Customer Experience News & Trends

Why you need customer advocates – and how to make advocacy work

Advocates love your company and what you do. They’re your cheerleaders, and they’re probably ready to tell others about it. You just might need to help them get the word out.

With an advocacy plan, you can boost loyalty of current customers and gain new customers with less effort than if you launched a new marketing promotion or sales discount.

People are more likely to buy – and like what they buy – when they hear about a company, product or service from others who already use and tout it.

Here are four keys to starting or enhancing a customer advocacy plan.

Make advocacy ‘a thing’

Many companies already have and use advocates – their super fans, the customers who praise what they do and refer their friends, family and colleagues. But most don’t organize advocacy. For instance, in many cases, Sales might ask for referrals. Marketing might request, gather and publish case studies. And Service might keep tabs on positive feedback from formal surveys and informal interactions.

Pulling all that positive information together helps teams avoid annoying customers with repeated requests for feedback and keeps the quality and variety of stories high.

Tip: Make customer advocacy part of the responsibility for someone involved in the customer experience to keep communication consistent and flowing. Create a cross-functional team that looks at, assesses and distributes customer feedback to maximize what you hear and see.

Help advocates tell their story

“Customer advocacy is good storytelling,” says Nancy Porte, Vice President of Global Customer Experience for Verint. “Some … customers are doing their jobs day-to-day and don’t realize what a powerful story they have. Help them develop their stories. Sometimes it’s simply acting as a sounding board to discover their best nuggets about how (your) solutions deliver value. Sometimes it involves some gentle nudging to go beyond the ROI story and tell how they met their mission and vision as a company by partnering with (you).”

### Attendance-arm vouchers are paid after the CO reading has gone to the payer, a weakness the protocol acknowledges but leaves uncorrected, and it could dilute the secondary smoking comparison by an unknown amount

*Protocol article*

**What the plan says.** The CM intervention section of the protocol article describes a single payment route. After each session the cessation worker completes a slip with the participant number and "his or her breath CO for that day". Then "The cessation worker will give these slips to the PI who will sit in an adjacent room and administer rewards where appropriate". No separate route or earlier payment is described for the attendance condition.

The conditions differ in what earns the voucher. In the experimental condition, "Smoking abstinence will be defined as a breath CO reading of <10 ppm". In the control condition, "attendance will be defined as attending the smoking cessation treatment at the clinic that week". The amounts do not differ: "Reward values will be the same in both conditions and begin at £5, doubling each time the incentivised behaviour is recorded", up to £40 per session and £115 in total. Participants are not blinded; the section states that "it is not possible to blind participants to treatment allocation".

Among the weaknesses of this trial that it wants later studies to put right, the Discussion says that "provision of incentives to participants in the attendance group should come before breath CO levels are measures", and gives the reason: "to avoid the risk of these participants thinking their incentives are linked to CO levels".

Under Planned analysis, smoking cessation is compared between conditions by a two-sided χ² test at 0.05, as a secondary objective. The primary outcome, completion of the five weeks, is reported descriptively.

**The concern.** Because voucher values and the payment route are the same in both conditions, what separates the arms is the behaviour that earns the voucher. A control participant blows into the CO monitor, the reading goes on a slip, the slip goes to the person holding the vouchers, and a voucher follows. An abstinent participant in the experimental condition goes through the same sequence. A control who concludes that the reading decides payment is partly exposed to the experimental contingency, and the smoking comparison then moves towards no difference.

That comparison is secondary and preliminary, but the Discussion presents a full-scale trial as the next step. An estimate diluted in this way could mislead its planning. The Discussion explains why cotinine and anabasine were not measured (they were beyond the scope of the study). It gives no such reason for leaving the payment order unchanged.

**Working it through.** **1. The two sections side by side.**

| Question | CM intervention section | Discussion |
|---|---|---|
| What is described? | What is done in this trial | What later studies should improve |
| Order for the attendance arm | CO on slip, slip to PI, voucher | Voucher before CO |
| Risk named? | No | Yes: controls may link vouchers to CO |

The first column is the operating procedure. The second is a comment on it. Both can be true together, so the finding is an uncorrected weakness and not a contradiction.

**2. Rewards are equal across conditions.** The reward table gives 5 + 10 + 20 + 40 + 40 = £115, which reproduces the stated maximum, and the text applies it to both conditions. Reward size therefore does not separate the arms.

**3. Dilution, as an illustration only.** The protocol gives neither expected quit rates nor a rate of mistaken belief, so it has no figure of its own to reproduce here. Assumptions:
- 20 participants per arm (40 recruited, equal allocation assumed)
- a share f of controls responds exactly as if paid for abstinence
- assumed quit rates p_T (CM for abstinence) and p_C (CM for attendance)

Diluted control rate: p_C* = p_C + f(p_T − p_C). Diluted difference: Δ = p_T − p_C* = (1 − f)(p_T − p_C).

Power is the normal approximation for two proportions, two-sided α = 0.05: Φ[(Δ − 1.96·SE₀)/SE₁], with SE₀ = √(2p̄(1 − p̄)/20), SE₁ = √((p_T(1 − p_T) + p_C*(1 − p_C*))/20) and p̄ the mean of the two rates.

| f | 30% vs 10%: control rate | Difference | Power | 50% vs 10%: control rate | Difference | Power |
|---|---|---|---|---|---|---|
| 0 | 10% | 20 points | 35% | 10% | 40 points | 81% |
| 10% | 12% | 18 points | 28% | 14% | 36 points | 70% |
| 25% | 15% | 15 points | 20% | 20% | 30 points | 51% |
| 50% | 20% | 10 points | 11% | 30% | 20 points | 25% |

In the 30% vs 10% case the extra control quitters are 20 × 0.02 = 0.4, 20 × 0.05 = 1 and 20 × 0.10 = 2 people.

Point is, you’ll almost always have to nudge customers – even those who love you – for their feedback. They’re busy and they won’t say or write exactly what you expect.

Tip: You can help customers share great stories and quotes by inviting them to join in online or in-person round tables. Or call and talk to them. Email questions. Check social media for their positive rants. (And, of course, fix issues if you see negative rants!) When you get unprompted praise, ask if you can talk more and use their words and ideas.

Give them a platform

When possible, let advocates speak for you directly to others. You usually can’t portray their passion for your organization or products as well as they can. Customers can add the human side of the story – whether it’s on a podcast, video testimonial, at a conference or in a press interview – to what you pull together.

Tip: Porte suggests giving customers some sample questions before you talk with them. You don’t want them to rehearse, but you don’t want to catch them off-guard either. “The key is to make them comfortable,” Porte says.

Let advocates be where they want to be

Being on camera or behind a microphone isn’t every advocate’s cup of tea. Some prefer more subtle, behind-the-scenes approaches such as social media shares and printed quotes. The key is let advocates do what they’re comfortable doing.

Tip: Give advocates options for promoting you. You can ask them to retweet blogs – and offer a recommended tweet to accompany it. Some might like speaking for your company at conferences. Others might agree to have their words on a written survey used in your demand generation content. Some may like to join in on a podcast with a company executive. Let them be where they like to be.

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